...really hard and I think of myself is like really smart, smart, very organized, very competent and helping her. And come to find out, we just found out last week that she's been on this medication for the last four months and she's been itching and I never put it together that that was a side effect from the medication that she was on. The roll. Ship your kids, but that shame on you. I know I've felt I was like, I'm so sorry, I feel it's don't but to the question that's your whole thing. I read. I read if this was my with my mother in law who just passed, know who ninety one, and my father in law, where we had to become the healthcare navigators in this case there's seven, seven hundred miles away. Yeah, and in part because they didn't know what to ask. But second of a talk my medication and I know I pulled in an informal poll monks. Everybody have known with elderly parents. I don't think anyone is not run into just medication issues where they've had the wrong medication in the pack or that the contraindicated medications in the pack because you have five doctors, each one prescribing something different and there's nobody coordinating all that. You know that on its own out not on topic, but just talk about innovation. If you want to innovation, someone can figure out actually to be able to automate that process so you can actually centralize that information so you're not dealing with these contra indicated medications that can cause, sadly's itching or a more serious conness like are there are some good there are some good innovations. Unfortunately it was acquired by Amazon, but will pack, Bill Pack is one company that took a very, very seemingly low tech approach to it. You know, they ship the packages. They're all big, big, big labels and they're all organized right and it's beautiful. It's not not a not a you know, a computer in your house or anything. It's very, very nicely done it and they they treat you like you're their only client. They're really good company. Now they got acquired by Amazon, so that's not going to last very long, but it is it was a good it was a really good innovation in a very important field. But to your point box, he involves it's not just one person who's a people around the healthcare continuou around that person who is also involved in the absolutely, yeah, yes, part of all this. Absolutely. They shouldn't be forgotten as part of the equip, the equation of any kind of innovation or whatever you're going it goes back to end user piece is also defining who the end user is. He but an end user, but you have a support person or persons around them who really are part of that. So you guys touched on Emar Systems and so I think that's a great topic for us to Jill a little bit deeper into around uncombents. Right. Mind, if I get a mind, if we get a beer. Anybody want to take a break? Go to a five minutes for wine with the beer. is going to do it, Jeff. I think of a single vault that's over there, right, actually some good products in Kentucky. Yeah, he prove that. Send US some drinking products, not Amur product. I know what he's talking about. Libations here. Yeah, all right, okay, urb it. You know. So. So what do we do about this? Right, we know the problem. You know, be good just for our listeners. Let's, you know, somebody talk about what is the problem? Jeff, let's go with you, because this going to be interesting and fun. And then, like, what do we do about it? Is there anything we can do? Or Our hands tied? It could actually be solved in a very simple way, and that is to in in medical records. Think of it not as something that belongs to the insurance company or the state or a doctor, but think of it as the property of the patient. And then you have professionals that help like that you do when your tax return. Help you organize that, and the...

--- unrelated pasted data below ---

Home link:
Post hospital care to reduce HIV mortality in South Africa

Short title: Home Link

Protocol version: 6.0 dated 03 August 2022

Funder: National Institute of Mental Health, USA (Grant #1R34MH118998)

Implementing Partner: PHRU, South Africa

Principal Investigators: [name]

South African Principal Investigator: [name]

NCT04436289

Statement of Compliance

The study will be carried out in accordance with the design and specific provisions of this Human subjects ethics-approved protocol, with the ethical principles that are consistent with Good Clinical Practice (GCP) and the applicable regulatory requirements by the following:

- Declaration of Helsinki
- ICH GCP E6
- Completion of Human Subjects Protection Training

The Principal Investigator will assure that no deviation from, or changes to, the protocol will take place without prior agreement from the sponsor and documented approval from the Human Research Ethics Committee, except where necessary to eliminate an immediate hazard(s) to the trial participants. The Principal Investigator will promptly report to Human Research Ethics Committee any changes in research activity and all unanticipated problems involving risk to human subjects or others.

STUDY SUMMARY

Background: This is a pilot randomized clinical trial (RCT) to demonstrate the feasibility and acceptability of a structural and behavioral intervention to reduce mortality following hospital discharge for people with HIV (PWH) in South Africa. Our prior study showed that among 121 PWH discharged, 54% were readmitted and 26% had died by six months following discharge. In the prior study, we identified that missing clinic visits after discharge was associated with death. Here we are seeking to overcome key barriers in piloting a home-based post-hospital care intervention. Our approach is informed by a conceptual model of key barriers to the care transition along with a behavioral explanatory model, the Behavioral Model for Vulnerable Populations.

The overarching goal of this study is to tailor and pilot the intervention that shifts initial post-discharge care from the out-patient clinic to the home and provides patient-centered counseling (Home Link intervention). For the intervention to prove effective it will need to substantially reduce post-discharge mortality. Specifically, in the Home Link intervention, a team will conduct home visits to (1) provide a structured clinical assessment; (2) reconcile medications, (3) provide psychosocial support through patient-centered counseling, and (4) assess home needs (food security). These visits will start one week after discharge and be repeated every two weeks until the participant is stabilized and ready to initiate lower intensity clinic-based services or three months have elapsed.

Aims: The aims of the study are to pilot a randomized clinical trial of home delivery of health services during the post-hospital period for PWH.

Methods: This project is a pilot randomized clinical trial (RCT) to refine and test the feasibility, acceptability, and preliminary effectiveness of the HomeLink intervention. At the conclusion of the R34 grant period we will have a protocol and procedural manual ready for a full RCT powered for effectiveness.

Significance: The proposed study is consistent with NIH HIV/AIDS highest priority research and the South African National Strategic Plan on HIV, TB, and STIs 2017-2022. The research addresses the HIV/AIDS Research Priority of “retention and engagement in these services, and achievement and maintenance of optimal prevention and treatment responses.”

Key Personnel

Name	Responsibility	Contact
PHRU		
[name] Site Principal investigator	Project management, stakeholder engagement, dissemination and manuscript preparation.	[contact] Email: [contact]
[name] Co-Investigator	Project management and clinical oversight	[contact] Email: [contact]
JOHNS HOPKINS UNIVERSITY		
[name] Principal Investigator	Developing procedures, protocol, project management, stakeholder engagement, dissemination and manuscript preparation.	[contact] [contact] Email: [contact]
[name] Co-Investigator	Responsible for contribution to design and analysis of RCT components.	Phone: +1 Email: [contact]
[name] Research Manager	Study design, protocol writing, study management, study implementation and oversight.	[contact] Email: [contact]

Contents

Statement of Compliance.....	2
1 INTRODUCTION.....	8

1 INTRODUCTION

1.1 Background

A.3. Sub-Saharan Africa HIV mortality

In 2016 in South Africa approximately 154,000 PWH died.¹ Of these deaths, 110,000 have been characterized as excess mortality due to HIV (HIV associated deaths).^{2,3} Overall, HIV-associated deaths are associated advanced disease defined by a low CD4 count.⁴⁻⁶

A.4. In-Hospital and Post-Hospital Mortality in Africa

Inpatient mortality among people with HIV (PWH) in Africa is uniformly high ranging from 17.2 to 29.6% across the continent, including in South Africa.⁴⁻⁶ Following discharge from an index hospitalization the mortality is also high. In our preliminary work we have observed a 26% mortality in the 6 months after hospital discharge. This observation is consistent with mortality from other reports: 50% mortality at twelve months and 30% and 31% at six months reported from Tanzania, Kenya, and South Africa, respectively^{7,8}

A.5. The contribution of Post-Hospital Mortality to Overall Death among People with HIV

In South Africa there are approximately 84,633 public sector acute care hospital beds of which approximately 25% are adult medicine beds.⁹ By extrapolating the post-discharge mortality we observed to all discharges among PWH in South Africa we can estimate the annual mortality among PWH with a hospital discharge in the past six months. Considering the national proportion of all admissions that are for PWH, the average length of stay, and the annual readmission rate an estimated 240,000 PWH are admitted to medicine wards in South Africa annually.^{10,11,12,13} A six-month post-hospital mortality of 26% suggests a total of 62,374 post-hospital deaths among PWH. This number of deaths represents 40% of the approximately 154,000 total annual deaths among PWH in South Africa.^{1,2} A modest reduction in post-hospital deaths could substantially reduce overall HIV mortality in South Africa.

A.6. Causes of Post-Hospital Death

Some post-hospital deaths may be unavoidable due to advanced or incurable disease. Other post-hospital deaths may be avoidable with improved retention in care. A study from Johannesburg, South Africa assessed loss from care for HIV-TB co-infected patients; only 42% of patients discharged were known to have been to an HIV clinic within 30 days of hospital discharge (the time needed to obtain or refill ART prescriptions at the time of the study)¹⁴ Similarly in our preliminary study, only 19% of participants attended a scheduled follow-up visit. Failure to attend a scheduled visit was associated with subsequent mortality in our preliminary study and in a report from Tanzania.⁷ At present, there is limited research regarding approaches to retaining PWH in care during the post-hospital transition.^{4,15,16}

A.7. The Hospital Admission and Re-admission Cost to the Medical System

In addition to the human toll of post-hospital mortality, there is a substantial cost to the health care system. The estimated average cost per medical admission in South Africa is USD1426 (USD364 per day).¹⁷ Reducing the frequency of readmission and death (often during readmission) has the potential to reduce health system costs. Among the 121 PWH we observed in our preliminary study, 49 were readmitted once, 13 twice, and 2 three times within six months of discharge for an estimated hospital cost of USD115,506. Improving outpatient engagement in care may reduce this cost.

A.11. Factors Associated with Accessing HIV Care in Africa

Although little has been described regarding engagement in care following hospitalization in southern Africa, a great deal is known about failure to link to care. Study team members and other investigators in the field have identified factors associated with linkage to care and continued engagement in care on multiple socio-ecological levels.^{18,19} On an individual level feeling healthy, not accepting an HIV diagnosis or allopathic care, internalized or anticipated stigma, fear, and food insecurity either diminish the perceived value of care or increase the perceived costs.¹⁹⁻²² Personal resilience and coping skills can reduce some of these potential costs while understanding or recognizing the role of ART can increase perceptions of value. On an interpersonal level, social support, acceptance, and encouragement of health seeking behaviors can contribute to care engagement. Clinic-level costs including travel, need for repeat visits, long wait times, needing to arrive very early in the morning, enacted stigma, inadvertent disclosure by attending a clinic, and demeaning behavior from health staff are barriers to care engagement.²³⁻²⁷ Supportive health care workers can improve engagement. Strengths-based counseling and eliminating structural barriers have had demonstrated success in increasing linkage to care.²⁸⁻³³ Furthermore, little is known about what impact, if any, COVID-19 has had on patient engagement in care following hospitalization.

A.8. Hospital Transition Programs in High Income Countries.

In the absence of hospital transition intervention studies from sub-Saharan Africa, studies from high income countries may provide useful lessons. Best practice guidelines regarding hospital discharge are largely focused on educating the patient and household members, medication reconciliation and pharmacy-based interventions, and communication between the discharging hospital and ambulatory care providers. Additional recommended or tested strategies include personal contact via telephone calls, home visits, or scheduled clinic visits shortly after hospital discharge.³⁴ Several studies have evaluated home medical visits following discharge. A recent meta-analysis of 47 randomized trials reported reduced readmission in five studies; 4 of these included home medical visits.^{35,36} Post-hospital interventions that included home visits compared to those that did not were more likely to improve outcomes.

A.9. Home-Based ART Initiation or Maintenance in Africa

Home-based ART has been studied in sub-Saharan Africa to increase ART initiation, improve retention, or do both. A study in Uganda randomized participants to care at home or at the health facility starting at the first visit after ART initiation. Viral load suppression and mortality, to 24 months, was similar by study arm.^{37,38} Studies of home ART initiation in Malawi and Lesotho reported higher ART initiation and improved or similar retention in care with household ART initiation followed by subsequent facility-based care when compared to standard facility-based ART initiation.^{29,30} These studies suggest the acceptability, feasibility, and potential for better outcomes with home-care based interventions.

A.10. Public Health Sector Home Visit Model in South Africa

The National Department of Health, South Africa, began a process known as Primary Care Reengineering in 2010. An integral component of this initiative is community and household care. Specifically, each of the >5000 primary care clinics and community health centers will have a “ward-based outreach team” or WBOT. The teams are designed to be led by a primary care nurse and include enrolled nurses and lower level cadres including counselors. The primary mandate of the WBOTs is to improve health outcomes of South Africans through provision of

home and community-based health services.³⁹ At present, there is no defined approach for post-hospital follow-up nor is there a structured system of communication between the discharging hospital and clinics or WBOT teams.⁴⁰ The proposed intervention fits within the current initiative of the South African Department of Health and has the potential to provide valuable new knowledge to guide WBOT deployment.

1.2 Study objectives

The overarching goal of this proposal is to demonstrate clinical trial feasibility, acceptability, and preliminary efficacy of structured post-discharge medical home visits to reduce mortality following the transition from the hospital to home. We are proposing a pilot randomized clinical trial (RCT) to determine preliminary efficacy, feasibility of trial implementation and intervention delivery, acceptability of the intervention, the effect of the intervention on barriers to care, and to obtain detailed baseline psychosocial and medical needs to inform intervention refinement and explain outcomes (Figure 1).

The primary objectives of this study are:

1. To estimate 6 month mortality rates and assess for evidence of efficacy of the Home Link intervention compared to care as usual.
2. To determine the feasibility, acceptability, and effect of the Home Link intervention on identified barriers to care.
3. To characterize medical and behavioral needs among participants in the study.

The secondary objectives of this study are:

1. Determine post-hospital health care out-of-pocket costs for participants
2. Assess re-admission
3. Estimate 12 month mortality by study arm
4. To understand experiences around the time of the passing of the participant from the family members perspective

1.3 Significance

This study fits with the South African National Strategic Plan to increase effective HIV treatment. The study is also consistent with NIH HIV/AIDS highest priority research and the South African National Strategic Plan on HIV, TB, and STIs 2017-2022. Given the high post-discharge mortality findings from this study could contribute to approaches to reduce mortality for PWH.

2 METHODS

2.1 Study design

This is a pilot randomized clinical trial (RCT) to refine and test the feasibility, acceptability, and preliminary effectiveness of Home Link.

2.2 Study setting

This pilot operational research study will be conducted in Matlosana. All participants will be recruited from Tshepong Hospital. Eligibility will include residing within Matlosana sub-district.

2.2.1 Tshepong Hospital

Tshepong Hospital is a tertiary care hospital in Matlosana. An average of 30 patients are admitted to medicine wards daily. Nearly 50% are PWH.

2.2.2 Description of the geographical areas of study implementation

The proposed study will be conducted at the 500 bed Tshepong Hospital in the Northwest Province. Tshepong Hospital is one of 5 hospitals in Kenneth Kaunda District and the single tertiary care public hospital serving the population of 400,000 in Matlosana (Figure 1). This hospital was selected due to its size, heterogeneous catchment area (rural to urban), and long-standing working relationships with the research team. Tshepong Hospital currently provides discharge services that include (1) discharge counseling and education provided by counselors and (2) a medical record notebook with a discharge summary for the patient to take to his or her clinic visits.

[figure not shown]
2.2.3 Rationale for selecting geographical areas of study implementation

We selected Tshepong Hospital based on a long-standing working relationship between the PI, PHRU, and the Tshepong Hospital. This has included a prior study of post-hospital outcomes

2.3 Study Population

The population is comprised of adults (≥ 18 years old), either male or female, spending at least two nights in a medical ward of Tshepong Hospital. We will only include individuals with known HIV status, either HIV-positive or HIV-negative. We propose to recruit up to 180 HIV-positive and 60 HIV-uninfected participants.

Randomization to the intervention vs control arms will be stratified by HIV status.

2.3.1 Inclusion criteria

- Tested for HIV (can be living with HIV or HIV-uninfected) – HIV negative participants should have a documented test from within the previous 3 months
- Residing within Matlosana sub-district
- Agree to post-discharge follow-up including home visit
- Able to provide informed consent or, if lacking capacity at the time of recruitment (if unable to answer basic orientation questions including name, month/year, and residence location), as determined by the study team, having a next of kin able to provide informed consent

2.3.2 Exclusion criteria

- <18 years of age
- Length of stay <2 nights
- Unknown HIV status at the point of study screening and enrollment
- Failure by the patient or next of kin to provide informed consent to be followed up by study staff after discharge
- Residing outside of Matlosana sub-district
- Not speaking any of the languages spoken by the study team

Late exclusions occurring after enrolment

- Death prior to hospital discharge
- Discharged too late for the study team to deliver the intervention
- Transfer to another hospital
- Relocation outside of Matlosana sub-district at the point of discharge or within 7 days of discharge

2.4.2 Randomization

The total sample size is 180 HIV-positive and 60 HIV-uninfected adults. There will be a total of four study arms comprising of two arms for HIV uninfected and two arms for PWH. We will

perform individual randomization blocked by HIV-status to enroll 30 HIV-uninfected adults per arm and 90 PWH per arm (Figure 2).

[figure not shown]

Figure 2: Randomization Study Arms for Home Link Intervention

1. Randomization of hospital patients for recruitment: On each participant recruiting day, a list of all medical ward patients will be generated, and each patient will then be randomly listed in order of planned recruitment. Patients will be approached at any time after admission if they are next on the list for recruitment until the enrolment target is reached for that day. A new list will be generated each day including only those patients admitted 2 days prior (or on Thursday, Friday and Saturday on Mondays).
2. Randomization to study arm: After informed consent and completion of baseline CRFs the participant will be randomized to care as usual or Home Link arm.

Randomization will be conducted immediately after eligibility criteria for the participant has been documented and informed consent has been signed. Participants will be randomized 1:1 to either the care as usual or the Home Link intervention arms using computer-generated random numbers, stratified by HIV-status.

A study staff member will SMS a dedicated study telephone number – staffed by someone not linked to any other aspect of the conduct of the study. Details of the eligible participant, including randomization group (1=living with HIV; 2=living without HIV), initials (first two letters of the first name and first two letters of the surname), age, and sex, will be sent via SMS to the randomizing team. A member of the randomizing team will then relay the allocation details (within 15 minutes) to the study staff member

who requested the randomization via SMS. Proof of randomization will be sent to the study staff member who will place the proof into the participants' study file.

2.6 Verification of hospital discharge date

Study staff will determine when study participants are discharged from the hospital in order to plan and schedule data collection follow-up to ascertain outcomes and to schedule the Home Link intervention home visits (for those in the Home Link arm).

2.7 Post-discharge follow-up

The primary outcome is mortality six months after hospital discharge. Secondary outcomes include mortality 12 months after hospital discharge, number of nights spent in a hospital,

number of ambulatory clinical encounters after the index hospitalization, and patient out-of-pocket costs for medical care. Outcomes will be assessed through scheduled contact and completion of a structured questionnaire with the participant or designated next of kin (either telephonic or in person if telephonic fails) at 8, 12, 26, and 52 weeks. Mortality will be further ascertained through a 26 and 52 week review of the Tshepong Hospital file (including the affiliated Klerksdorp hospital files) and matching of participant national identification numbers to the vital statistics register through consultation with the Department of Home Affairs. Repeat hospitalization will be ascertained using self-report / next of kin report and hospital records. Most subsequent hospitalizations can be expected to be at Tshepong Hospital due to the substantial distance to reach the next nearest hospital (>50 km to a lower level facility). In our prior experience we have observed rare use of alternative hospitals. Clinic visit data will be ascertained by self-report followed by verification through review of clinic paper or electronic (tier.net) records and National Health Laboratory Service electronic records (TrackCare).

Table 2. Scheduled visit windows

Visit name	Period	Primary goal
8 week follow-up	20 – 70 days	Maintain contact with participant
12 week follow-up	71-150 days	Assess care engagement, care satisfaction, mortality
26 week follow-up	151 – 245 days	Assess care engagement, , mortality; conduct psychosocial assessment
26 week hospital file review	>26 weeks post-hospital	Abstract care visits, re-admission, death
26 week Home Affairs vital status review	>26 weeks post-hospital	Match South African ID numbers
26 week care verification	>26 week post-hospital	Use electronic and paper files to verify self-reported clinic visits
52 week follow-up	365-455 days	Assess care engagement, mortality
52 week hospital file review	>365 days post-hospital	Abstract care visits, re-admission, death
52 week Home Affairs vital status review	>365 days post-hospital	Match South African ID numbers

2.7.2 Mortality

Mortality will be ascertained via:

...interoperability can be done in a three page document. It does not need to be totally complicated and it could be done with people like Howard to manage it in every kind of format you can, yeah, imagine, and it's so the structure of it can be simple. Now, once you get into the acute care hospital, there is a lock, you know, right now, with handful of companies that really dominate that space, and I think it's just going to there are simpler approaches to it and I think there will be innovators with some small hospitals that can be proof sites to show that you can achieve a better clinical assult at one tenth the resources. And that's the right ratio to look for. You don't want something it's twenty percent better than epic right, you know, you need something that's got any fifty times better and the but it's both in the price and performance. It's going to be, you know, five times better at one fifth the cost. You know, that kind of ratio, but it it will happen. The system is absolutely broken. But these hospitals, the bigger they get, the more they think they have to follow, you know, the lead of the Cleveland Clinic or somebody. So it's going to be slow, slow in coming, but I think that the key is to get ownership of that simple, transportable, practical, accurate record. has to belong to the patient and there have to be lots as a structure to allow that to be updated and maintained. But it's not a not a big structure. It's not a very complicated thing. It's a matter of setting standards and allowing that to happen. I think the real search here is is finding a sustainable revenue model. You know, if you look at the Hie's, they were going to give every state to Hie and then you would get regional his and they would be like a Federal Reserve where you could exchange information. But if you look at any state Hie, show me one state Hie in the country that's making money. I don't think anybody has any kind of revenue bottel, much less. They may have some revenue models, but they're not sustainable. So there's no if you look at healthcare data, there's no transunion equifax experience that are moving that data sort of creating that phyco score, creating what's happening. Hey, I was discharged from the ear are as, discharged from the hospital. We seehf my gosh, it's really important that I got home with my laces prescription, and I say that because people spend a week in the hospital and they may not get their prescription and it may not be that it was a fault of writing it. Maybe it was they couldn't get it filled or they just didn't know that they weren't on laces when they left the hospital or they got put on more laces. We're dealing with very subtle issues here. When I talk about maybe too much innovation, I'll put it in this way. We can transplant organs. That's a big deal. We can't share a CBC from two small towns here in Kentucky or from New York to Chicago if you are on two disparate Emar centers, m e Mars. It's worse than that. It's worse than that if you are on the same system. The state of right island pretty much got for every primary care doctor the exact same system for primary care. Everybody had the same system, but if a primary care doctor went from one facility to the next, they couldn't transfer the records to the patient. Now, technically, of course they could, but there wasn't any support structure that allowed them to transfer the records, and that's because the locust was in a wrong place. It was in some doctor's office didn't belong to the patient. So you you highlighted some financial models and you know it was the visa network that allowed the exchange of information. The creation of the ATMs. Is that kind of structure...